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Thai festival: Royal Ploughing Ceremony

By Devik Balami at
Royal Ploughing Ceremony

The Royal Ploughing Ceremony is also popularly known as the Ploughing festival. This festival is an ancient royal ritual which is held to mark the traditional beginning of the rice-growing season. In Thai, this festival is better known as Raek Na Khwan for Hindus and while Buddhist celebrates it as Phuetcha Mongkhon which literally means "prosperity for plantation". Since there were different rituals for Hindus and Buddhist of Thailand for the similar purpose, King Mongkut combined both the Buddhist and Hindu ceremonies into a single royal ceremony which is popularly known as Phra Ratcha Phiti phuetcha Mongkhon Charot Phra Nangkhan Raek Na Khwan. In this ceremony, first, the festival is celebrated with the Buddhist part in the temple of Emerald Buddha, Grand Palace complex and it is then followed by Hindu part which is held at Sanam Luang, Bangkok. In the present context, this festival is celebrated as Phuetcha Mongkhon Day.

Historical Rituals of Royal Ploughing ceremony, a Thai festival

In this Royal ploughing ceremony, two sacred oxen are tightened to a wooden plough. As they plow the ceremonial ground, the court priests will spread rice seed in the ground. After the work is completed, the oxen are offered plates of rice, corn, green beans, sesame, fresh-cut grass, and water and rice whiskey. The offering to the oxen is not only to show appreciation to the oxen but it has a deep motive within. It is believed that the food, the oxen will consume, can help to make predictions regarding the coming growing season. It is the responsibility of court astrologers and priest to make the predictions.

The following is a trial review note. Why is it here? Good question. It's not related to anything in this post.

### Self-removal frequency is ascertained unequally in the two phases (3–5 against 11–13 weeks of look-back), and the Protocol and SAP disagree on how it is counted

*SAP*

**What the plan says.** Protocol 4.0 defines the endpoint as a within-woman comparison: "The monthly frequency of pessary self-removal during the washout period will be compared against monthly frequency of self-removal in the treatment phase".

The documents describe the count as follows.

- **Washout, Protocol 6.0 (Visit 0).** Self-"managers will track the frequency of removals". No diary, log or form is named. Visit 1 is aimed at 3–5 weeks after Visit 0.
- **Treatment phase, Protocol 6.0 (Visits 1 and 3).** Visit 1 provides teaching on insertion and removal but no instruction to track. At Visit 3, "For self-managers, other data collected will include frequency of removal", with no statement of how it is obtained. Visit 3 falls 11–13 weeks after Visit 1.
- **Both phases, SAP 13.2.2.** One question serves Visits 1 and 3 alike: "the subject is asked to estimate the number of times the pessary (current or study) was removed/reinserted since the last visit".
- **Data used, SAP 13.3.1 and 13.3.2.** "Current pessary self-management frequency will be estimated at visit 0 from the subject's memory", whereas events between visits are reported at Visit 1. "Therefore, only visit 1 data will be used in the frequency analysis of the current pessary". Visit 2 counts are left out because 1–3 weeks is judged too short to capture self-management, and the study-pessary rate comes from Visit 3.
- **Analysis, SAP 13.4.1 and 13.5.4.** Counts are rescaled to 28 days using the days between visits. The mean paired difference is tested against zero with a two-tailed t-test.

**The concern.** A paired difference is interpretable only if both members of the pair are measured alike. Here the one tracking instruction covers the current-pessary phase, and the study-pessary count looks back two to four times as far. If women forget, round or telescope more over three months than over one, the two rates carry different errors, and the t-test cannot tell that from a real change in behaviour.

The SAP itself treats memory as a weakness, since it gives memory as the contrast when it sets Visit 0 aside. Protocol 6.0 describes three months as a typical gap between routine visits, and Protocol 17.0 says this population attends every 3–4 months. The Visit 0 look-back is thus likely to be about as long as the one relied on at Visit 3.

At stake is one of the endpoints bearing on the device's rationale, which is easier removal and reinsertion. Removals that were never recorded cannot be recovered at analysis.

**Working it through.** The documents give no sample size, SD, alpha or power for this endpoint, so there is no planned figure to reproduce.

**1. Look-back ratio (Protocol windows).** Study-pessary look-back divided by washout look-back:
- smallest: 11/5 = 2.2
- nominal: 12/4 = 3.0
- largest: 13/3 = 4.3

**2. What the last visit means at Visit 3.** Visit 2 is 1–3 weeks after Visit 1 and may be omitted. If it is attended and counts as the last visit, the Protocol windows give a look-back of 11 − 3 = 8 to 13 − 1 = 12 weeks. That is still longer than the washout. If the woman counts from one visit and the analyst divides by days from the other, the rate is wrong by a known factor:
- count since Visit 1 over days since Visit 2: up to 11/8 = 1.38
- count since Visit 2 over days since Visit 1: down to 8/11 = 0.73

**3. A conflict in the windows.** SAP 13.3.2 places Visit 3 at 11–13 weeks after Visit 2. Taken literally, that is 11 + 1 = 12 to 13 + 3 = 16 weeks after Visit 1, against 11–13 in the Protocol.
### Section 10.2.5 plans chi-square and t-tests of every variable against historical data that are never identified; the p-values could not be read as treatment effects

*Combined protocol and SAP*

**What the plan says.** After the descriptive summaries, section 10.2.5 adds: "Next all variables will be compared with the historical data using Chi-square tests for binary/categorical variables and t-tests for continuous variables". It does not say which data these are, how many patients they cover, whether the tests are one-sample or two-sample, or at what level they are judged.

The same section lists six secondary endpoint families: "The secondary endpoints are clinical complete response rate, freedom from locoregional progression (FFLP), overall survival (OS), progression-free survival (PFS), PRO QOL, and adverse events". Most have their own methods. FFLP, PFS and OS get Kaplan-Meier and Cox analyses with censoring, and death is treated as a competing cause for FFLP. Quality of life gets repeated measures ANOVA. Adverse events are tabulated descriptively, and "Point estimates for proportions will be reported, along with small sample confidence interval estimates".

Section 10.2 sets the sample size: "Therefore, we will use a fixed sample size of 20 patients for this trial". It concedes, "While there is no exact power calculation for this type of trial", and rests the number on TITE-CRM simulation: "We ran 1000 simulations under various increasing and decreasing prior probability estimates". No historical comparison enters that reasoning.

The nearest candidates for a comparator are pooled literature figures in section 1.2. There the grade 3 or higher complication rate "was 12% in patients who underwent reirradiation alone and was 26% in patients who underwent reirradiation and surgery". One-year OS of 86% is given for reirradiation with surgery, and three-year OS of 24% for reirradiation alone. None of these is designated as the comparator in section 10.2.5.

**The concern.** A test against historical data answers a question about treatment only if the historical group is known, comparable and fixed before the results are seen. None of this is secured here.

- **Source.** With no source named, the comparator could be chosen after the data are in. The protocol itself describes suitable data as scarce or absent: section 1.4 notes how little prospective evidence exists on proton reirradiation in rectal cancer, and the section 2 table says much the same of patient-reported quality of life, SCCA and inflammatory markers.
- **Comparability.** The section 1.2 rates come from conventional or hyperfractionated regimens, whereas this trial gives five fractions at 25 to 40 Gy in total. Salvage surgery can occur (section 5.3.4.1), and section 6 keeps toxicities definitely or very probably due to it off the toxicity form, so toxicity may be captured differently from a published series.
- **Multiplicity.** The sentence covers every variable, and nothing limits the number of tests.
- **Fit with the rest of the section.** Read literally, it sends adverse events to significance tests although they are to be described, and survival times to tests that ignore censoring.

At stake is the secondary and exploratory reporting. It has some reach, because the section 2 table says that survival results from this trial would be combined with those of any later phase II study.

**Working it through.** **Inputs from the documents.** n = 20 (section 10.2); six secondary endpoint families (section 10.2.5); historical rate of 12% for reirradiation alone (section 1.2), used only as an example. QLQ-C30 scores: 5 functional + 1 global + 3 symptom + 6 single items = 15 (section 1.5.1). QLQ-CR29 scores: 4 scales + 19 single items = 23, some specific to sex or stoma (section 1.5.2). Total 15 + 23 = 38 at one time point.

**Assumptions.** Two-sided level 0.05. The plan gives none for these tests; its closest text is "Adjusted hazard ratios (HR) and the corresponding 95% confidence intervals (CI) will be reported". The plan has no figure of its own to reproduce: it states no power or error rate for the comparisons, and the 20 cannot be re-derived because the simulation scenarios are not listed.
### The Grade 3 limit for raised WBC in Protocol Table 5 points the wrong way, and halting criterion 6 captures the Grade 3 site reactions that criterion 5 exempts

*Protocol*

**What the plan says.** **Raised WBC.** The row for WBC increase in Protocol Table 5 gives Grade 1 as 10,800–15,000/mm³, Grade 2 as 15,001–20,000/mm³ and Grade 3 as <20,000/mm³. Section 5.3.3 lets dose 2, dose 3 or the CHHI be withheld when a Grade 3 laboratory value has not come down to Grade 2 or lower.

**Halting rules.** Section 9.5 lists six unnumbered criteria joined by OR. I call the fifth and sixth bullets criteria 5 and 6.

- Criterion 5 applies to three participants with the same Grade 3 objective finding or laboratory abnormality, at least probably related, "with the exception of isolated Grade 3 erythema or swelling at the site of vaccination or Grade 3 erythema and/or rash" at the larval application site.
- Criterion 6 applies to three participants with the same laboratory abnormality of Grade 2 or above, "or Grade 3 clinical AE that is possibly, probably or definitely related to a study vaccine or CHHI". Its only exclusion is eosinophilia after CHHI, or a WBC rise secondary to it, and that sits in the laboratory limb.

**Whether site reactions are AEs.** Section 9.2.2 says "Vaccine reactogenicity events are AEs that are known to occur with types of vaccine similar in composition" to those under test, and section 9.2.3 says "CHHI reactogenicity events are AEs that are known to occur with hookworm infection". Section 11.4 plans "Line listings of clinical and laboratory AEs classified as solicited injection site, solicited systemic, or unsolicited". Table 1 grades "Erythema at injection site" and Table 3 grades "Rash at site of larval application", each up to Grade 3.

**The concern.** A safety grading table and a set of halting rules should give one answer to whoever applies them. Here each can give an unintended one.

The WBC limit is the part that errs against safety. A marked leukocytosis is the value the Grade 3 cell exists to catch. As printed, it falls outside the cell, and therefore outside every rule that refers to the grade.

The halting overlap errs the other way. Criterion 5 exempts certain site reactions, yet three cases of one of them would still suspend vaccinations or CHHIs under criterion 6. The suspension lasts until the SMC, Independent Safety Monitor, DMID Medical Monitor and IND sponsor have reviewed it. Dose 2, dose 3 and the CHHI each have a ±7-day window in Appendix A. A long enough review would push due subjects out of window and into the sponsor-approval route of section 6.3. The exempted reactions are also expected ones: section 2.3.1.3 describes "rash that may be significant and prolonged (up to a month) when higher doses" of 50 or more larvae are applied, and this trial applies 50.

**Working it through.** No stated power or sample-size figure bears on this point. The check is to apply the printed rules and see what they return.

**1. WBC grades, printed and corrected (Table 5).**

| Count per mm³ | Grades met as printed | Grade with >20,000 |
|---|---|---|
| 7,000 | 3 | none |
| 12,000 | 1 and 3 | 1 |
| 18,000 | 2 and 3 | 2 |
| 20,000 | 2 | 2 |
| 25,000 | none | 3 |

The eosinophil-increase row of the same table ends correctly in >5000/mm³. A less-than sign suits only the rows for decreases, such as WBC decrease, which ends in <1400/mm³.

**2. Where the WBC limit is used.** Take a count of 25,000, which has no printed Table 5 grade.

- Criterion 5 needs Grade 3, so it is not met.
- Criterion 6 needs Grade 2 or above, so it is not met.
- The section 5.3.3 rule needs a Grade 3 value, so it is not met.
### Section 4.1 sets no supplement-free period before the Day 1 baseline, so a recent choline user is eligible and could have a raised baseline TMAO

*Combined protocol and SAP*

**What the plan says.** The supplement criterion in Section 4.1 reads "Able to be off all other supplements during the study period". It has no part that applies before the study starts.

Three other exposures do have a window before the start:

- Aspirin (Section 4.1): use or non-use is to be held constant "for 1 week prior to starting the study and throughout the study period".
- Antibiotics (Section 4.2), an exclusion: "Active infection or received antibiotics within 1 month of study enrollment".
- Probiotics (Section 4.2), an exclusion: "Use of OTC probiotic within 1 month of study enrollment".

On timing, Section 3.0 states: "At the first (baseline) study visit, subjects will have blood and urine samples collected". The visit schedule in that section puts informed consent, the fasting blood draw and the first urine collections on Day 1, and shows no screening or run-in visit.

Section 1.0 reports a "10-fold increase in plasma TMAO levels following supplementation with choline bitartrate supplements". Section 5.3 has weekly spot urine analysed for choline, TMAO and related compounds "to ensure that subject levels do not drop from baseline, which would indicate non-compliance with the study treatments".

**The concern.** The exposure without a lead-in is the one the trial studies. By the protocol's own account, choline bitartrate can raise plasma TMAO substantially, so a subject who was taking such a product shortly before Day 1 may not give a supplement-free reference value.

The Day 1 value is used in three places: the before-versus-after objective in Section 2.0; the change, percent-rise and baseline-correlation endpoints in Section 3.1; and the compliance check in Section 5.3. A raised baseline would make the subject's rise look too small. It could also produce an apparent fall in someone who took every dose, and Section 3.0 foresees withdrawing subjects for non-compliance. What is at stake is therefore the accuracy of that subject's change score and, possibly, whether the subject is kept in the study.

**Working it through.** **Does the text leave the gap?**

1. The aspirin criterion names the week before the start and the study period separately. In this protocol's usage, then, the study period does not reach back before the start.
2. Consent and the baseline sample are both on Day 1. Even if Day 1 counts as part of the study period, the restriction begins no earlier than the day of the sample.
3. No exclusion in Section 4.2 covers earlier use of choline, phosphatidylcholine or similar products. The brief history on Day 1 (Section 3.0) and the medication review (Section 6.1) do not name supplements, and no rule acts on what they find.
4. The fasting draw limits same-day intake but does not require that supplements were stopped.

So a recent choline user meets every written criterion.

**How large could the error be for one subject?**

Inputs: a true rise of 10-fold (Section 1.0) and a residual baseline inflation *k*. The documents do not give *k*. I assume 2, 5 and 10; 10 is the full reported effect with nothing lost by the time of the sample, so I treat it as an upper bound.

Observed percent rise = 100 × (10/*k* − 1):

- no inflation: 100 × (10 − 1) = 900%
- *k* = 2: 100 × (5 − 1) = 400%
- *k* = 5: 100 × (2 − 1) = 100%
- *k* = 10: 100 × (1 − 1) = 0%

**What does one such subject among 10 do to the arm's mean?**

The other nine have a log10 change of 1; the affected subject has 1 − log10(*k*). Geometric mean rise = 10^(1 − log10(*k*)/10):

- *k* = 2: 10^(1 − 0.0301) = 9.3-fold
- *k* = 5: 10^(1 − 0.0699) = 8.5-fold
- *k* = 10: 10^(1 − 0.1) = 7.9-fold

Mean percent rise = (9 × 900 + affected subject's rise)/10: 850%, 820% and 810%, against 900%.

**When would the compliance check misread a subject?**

It is recorded that this festival has its roots in the Sukhothai Kingdom. As John Crawford, a Scottish physician and diplomat, in early 19th century noted that even though the festival is popularly known as royal, the Siamese Kings didn't hold the plow. He further explains what he encounters that a person is chosen to represent the king. He stands in the middle of the field on one foot and the peasant then with the help of ox plow the field circulating the imitated king. It was considered a bad luck if the imitated king drops his second leg and is punished accordingly. When the peasant completes the plowing, the imitated king will drop down the leg. Varieties of food items are displayed in the field and the ox is allowed to choose from the given food to feed. The food that the ox choose will be the sacred food for the following year. By observing the ox collecting the food, the priest will make the future predictions.

It was recorded in history that this festival was continued into the reign of Rama VI but it was discontinued in the reign of Rama VII in the early 20th century. The festival was again revived in the middle of the 20th century during the reign of Rama IX.

Royal Ploughing ceremony in other countries

The royal ploughing ceremony is also celebrated in nearby countries like- Burma. In the case of Burmese royal plowing ceremony, the king plows the field outside the royal palace, ledawgyi, with the white oxen. The oxen usually were adorned with gold and silver. After the king plows the field, it is followed by the princes and ministers. While the representatives plow the field, the priest offers prayers and offerings to the Hindu deities, Nat votaries, and votaresses, statues of Buddhas. This festival is celebrated to request the rain god, Moe Khaung Kyawzwa to ensure a good harvest for the kingdom.

Burmese Buddhist also believed that the festival has sacred linked with the life of Buddha- Buddha as an infant performed his first ever miracle during a royal plowing ceremony. He meditated underneath a tree showing his gifted nature.